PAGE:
People who are allergic to milk and milk products should not consume whey. However, lactose-intolerant people are not affected by most whey, as there is very little lactose in it.
It is not advisable to take whey with levodopa (for Parkinson’s), as whey can decrease its absorption. Whey may also decrease the effectiveness of certain antibiotics, such as quinolone and tetracycline.
Choosing the Right Whey…
When it comes to choosing a whey supplement for your needs, you’ll need to consider both price and quality. There are four major commercially available forms of whey.
Whey protein concentrate is the cheapest and has the highest levels of fat and lactose. It also has higher levels of bioactive compounds and can vary between 30 to 90 percent pure protein by weight. It is absorbed 60 to 90 minutes after ingestion.
Whey protein isolate is more expensive. It’s the purest form and has zero carbs, fat, or lactose, but it’s also usually lower in beneficial bioactive compounds. It is usually more than 90 percent protein by weight and is absorbed 30 to 60 minutes after ingestion.
Whey protein hydrolysate is predigested and partially hydrolyzed so it can be absorbed easier, typically within 10 to 30 minutes after ingestion. This form is ideal for post-workout. However, it is relatively expensive and excreted quickly, so it’s not ideal for a long-lasting effect.
Whey protein blends are the most commercially popular. These products combine whey isolate and concentrate to make a high-quality product with a good amino acid profile at an affordable price.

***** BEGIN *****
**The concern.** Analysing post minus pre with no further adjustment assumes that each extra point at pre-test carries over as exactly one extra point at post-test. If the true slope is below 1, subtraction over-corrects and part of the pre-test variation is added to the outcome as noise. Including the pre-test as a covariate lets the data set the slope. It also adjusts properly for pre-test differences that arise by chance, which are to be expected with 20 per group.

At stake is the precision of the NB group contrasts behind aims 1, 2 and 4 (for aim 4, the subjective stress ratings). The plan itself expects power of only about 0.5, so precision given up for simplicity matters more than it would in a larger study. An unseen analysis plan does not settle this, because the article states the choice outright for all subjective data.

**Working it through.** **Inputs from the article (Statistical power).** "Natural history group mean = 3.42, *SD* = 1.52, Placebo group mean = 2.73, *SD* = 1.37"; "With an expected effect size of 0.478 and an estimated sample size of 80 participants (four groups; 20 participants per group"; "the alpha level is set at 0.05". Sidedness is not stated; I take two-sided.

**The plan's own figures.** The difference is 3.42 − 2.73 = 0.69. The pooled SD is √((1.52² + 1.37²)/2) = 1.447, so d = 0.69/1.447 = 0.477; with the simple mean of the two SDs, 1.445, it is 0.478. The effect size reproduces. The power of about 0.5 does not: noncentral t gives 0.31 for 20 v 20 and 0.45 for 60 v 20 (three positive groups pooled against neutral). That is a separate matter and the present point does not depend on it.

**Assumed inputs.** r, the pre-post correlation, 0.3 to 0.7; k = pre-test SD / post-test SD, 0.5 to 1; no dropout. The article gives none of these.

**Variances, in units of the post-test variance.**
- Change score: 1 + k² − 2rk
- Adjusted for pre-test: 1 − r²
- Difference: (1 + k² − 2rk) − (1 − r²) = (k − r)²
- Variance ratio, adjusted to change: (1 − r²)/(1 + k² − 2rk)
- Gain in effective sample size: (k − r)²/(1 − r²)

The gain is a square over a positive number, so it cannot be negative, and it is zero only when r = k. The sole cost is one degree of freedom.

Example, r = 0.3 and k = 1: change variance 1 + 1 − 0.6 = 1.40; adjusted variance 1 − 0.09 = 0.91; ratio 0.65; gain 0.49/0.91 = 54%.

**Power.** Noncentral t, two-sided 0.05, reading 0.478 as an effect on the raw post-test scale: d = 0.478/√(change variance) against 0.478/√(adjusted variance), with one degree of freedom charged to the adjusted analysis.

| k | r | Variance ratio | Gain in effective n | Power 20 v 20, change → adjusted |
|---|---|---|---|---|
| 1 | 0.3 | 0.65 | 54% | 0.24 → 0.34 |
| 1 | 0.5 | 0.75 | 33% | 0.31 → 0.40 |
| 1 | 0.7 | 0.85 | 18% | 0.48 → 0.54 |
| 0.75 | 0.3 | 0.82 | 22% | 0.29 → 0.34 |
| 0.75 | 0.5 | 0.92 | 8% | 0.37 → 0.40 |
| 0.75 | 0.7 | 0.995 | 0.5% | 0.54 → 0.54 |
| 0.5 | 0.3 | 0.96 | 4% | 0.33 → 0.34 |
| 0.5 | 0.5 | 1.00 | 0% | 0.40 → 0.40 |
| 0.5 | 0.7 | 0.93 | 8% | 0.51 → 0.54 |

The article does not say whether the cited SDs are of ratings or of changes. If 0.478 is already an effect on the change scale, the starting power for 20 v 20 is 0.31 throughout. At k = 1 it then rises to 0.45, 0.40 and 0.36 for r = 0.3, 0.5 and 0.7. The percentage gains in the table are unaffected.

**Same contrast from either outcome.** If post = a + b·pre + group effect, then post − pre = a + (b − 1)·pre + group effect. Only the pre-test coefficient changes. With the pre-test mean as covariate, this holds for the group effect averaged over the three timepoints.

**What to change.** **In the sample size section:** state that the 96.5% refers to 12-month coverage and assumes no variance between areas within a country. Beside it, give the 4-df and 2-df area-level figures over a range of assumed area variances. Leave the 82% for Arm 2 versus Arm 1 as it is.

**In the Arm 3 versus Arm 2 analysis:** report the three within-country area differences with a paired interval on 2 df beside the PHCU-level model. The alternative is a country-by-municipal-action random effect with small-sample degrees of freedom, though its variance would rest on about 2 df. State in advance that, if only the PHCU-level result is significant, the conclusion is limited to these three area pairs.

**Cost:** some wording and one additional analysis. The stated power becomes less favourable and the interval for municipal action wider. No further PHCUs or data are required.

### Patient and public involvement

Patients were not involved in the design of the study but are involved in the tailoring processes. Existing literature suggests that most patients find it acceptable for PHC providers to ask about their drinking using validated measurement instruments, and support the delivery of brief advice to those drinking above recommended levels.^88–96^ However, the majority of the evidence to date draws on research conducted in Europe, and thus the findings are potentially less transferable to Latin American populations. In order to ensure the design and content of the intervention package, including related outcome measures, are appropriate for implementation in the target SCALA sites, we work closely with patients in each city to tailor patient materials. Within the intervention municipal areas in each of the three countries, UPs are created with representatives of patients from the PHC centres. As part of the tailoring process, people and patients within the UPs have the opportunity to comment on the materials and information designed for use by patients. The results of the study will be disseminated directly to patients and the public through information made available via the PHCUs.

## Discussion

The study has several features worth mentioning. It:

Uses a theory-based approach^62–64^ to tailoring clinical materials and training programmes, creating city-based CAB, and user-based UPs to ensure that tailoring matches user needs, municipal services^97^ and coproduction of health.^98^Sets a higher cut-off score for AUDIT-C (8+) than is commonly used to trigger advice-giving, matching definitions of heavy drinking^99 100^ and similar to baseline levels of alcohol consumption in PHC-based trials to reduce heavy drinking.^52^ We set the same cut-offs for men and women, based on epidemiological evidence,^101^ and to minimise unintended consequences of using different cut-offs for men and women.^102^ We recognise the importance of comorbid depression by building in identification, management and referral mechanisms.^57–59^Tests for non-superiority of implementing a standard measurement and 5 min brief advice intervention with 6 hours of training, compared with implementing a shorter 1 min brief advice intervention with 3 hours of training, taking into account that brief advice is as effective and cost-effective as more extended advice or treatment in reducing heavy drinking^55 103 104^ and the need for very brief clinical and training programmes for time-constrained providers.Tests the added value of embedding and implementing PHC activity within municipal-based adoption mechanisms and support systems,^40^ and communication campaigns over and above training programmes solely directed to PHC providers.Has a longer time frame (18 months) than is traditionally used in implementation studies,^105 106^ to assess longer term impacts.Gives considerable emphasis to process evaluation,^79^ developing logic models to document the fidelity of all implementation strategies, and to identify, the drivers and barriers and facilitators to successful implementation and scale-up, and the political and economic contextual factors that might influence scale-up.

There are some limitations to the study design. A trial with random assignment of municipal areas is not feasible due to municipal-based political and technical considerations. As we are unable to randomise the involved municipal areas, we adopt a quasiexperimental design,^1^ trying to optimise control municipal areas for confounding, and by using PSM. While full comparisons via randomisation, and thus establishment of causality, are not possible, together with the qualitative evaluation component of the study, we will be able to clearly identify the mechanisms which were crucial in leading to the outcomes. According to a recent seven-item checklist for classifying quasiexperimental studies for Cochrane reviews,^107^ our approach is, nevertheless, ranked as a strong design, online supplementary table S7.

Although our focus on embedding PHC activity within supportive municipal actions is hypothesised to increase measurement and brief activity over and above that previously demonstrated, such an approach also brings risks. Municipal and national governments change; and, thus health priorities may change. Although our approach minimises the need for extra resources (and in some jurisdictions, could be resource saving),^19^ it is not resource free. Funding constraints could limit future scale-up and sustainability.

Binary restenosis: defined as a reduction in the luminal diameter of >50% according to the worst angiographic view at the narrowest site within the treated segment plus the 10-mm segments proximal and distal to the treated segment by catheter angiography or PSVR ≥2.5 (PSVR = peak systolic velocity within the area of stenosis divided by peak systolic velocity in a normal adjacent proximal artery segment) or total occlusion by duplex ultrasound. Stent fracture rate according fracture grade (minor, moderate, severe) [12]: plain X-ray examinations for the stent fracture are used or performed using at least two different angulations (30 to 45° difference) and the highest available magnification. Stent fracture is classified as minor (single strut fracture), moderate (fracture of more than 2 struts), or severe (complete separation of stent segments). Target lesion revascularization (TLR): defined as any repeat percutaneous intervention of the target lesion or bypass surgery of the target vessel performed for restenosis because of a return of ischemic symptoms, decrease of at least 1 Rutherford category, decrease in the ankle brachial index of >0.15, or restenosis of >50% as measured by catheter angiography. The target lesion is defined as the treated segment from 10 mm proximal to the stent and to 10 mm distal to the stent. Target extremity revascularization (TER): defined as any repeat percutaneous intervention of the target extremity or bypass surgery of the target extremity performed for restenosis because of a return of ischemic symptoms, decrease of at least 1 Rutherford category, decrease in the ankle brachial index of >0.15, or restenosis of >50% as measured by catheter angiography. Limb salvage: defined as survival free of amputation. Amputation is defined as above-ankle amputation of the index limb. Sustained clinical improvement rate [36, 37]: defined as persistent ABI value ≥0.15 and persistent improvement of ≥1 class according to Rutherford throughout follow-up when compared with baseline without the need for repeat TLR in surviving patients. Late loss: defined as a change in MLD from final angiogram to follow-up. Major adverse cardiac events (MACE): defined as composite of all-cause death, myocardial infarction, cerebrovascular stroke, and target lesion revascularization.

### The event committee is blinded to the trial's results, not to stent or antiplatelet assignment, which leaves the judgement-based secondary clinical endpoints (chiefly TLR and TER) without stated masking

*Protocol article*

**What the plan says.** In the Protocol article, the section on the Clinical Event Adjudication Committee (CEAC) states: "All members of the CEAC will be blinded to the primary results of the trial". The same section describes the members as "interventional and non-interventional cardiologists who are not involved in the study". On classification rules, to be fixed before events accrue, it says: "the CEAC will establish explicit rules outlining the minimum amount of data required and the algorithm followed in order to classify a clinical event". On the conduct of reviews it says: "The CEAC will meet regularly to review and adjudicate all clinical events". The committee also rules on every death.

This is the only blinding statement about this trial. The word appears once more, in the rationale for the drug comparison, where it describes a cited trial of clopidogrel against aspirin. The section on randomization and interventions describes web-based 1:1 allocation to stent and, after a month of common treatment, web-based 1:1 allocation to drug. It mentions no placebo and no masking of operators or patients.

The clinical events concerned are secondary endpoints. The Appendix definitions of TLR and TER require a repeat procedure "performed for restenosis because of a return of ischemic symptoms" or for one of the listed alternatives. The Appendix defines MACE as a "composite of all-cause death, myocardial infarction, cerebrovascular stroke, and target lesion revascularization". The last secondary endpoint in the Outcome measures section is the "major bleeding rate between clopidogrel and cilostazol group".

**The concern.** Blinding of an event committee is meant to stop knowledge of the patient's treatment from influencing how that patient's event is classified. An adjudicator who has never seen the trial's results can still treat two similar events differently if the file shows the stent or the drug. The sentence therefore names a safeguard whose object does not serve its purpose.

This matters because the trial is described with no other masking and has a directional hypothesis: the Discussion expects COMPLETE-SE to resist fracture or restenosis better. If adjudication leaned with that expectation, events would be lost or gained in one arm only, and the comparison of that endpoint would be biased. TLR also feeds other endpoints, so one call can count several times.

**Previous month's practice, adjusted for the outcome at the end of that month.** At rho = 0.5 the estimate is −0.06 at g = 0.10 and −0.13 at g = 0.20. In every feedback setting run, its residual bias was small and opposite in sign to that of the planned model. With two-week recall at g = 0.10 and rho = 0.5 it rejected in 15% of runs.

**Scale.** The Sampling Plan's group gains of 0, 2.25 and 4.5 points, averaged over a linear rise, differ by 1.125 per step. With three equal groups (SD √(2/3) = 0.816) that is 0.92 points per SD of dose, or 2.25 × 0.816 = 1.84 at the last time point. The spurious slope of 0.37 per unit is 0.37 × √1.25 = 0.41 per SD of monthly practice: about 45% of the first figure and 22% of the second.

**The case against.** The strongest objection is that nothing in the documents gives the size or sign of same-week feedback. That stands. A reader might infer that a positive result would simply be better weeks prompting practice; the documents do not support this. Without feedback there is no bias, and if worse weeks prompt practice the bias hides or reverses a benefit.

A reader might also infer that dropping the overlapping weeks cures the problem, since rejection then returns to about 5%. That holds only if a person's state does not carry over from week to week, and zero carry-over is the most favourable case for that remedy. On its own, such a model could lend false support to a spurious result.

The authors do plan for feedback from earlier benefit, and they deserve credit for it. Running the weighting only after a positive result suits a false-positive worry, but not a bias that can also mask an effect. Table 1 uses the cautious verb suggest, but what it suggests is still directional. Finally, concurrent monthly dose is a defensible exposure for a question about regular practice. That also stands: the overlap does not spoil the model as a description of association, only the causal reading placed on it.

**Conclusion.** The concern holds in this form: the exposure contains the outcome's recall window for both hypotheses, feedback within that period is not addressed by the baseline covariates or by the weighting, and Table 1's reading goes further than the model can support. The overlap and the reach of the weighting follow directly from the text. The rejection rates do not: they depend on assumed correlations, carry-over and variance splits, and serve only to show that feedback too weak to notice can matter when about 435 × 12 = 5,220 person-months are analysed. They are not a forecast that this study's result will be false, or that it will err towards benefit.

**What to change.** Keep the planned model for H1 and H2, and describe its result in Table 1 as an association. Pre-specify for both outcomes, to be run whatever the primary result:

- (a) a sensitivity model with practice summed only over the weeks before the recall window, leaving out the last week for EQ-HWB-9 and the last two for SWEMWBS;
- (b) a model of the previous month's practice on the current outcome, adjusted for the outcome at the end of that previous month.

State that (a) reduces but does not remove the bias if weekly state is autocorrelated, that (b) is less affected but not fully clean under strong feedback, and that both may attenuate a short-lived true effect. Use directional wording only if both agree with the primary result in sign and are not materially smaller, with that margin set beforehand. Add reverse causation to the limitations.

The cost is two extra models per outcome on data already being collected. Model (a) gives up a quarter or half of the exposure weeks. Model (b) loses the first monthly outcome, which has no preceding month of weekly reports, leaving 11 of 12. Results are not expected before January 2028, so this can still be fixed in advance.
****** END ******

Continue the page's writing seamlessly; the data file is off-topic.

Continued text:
Just remember that, when it comes to your health, no supplement (or drug for that matter) can undo a poor diet or lack of exercise. To live a long, healthy, and productive life, you need to adopt healthy dietary and lifestyle habits, such as eating nutrient-rich whole foods like whey and getting moderate daily exercise with bursts of more intense exercise a few times a week.
Finally, keep an open mind to new ideas, but ALWAYS do your own homework…and combine that with common sense to figure out what’s best for YOU.
1Souza GT Gtds, Lira FS Fsl, Rosa Neto JC Jcrn, et al. Dietary whey protein lessens several risk factors for metabolic diseases: a review. Lipids Health Dis. 2012. 11: 67.
2Kerksick CM, Rasmussen CJ, Lancaster SL, et al. The effects of protein and amino acid supplementation on performance and training adaptations during ten weeks of resistance training. J Strength Cond Res. 2006.20:643-53.
3Burd NA, Yang Y, Moore DR, et al. Greater stimulation of myofibrillar protein synthesis with ingestion of whey protein isolate v. micellar casein at rest and after resistance exercise in elderly men. Br J Nutr. 2012. 31:1-5.
4Yoshizawa F. New Therapeutic Strategy for Amino Acid Medicine: Notable Functions of Branched Chain Amino Acids as Biological Regulators. J Pharmacology Sci. 2012. 118: 149-155.
5Baer DJ, Stote KS, Paul DR, et al. Whey protein but not soy protein supplementation alters body weight and composition in free-living overweight and obese adults. J Nutr. 2011. 141:1489-94.
6Frid AH, Nilsson M, Holst JJ, et al. Effect of whey on blood glucose and insulin responses to composite breakfast and lunch meals in type 2 diabetic subjects. Am J Clin Nutr. 2005. 82:69-75.
7Esteves de Oliveira FC, Pinheiro Volp AC, et al. Impact of different protein sources in the glycemic and insulinemic responses. Nutr Hosp. 2011.26: 669-76.
8Mortensen LS, Hartvigsen ML, Brader LJ, et al. Differential effects of protein quality on postprandial lipemia in response to a fat-rich meal in type 2 diabetes: comparison of whey, casein, gluten, and cod protein. Am J Clin Nutr. 2009. 90: 41-8.